“I always ask for a cover note requiring people to list three examples of the projects they’ve worked on in the last three months that are relevant to the role,” says Brown. “I almost don’t care what they say,” she shares. “The fact that they’ve bothered to answer the questions with three examples will put them in the top ten percent.”

4. Tweeting job descriptions without developing a brand first

Recruiters who tweet often make one of two mistakes: They just post a job description to a sea of followers, and hope that someone qualified responds, or they tweet out about their personal life and then occasionally post a job description.

What’s wrong: “If you’re going to use Twitter as a recruiter, you need to be engaging people with your brand at a time when they might not be looking for a job in order to hang on to them until such time they are” shares Brown. Recruiters need to think about developing personalities for companies, by posting things that are going on at the company when they’re not hiring, such as diversity initiatives, or new workplace policies or milestones.

5. Turning a blind eye to candidates who don’t fit to a T

A lot of recruiters are set on candidates having a specific set of skills and experience and turn a blind eye to any profiles and/or resumes that fall outside the lines of a pre-determined list of qualifications.

What’s wrong: Being too rigid on skills and experience can make you miss out on people who have terrific attitudes, shares Brown. In her experience, a great attitude is the most important trait you can find in a candidate, and although you can’t easily distinguish an attitude from a LinkedIn profile or resume, you can almost always find it if you look between the lines.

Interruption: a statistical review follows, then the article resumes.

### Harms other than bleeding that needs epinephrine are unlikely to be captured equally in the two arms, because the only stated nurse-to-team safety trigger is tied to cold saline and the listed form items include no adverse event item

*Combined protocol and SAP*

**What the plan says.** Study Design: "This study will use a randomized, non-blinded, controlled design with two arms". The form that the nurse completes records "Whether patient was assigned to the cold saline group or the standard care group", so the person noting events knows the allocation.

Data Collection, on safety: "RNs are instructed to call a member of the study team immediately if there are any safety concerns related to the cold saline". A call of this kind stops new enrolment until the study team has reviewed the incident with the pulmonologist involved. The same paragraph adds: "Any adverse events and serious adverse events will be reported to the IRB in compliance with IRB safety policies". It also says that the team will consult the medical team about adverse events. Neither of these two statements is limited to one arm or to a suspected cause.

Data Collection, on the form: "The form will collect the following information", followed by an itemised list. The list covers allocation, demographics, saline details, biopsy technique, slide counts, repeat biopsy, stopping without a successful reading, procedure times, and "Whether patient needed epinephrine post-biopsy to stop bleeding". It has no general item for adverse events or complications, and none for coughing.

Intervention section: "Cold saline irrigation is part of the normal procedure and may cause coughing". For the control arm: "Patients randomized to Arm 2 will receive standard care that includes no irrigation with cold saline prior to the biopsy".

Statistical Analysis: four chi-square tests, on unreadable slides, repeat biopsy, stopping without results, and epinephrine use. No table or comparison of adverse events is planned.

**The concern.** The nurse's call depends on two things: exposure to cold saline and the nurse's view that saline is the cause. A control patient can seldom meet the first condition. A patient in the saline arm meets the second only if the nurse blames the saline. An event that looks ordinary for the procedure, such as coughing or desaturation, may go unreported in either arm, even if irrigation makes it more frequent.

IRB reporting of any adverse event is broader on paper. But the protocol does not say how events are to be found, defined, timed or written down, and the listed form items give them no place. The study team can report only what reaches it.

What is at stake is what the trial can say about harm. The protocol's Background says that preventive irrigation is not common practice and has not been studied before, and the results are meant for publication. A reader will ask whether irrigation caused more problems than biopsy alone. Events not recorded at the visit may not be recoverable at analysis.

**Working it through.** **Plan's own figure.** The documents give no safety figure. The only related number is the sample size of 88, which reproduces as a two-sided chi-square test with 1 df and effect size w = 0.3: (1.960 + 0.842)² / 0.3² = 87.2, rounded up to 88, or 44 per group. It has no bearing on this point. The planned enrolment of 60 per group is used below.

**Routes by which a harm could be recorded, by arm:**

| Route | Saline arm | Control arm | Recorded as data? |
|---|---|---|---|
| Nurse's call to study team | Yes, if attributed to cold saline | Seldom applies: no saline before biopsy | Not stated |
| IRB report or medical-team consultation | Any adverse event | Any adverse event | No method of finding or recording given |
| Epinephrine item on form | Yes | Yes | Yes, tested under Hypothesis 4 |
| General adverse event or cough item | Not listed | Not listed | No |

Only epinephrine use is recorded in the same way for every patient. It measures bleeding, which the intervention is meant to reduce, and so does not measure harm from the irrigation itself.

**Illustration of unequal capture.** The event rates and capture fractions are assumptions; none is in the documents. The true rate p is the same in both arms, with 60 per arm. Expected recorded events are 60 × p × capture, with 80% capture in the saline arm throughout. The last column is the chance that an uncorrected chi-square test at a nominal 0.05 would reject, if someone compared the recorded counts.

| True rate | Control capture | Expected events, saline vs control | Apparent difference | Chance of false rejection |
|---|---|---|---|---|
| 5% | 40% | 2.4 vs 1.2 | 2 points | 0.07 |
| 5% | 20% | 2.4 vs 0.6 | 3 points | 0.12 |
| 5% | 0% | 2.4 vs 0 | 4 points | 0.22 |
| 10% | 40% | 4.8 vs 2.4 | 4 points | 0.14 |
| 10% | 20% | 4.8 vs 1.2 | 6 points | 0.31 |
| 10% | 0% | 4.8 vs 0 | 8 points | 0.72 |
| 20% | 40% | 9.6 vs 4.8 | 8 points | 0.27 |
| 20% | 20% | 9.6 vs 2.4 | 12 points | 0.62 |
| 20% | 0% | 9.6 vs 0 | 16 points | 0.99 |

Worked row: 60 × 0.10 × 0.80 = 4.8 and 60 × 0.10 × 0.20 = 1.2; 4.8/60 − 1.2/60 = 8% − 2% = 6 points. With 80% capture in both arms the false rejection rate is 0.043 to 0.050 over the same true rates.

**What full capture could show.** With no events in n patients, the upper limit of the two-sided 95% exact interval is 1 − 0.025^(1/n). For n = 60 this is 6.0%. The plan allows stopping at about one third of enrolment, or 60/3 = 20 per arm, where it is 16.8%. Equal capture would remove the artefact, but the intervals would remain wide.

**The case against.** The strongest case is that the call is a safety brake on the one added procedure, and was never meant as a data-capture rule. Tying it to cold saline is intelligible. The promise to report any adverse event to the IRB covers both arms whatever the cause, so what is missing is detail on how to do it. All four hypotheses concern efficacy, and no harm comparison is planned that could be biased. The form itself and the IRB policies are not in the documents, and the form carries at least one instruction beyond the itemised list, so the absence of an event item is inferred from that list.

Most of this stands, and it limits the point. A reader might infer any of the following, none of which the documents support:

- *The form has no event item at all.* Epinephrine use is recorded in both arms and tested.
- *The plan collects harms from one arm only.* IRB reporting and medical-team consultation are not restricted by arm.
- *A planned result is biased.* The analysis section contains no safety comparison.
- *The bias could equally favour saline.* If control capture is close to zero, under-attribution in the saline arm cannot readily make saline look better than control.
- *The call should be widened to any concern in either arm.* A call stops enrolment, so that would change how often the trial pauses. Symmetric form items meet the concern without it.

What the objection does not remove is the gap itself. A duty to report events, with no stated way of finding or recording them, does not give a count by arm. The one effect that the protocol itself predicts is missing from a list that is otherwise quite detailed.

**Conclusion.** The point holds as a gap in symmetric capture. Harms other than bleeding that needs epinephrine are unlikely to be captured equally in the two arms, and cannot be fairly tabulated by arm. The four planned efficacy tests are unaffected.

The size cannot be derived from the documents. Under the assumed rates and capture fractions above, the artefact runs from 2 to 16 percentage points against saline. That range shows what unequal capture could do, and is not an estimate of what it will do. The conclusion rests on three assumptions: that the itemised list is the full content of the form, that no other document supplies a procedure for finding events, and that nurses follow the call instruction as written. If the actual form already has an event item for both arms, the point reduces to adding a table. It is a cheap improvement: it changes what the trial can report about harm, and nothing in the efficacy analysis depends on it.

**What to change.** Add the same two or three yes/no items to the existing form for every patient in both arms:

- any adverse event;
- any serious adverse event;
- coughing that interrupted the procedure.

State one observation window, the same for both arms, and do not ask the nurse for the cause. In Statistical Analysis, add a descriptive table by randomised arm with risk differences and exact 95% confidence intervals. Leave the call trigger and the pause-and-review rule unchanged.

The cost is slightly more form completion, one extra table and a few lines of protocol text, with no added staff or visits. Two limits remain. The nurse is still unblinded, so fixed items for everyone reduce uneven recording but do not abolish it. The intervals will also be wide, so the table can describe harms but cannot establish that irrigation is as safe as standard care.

Brown has had great luck with candidates who may not have all the required experience, but they go out of their way to explain in a cover letter why they’re a good fit for the job anyway. These individuals are often worth meeting face to face, says Brown. Additionally, people who have a lot of solid recommendations on LinkedIn or bring a lot of personality to their profiles can also wind up being great candidates that you would miss out on when you’re too narrowly focused.

6. Placing all your faith in a well-written ad

Often, recruiters feel they’re doing something good when they amass a thousand resumes from placing an attractive ad for a position.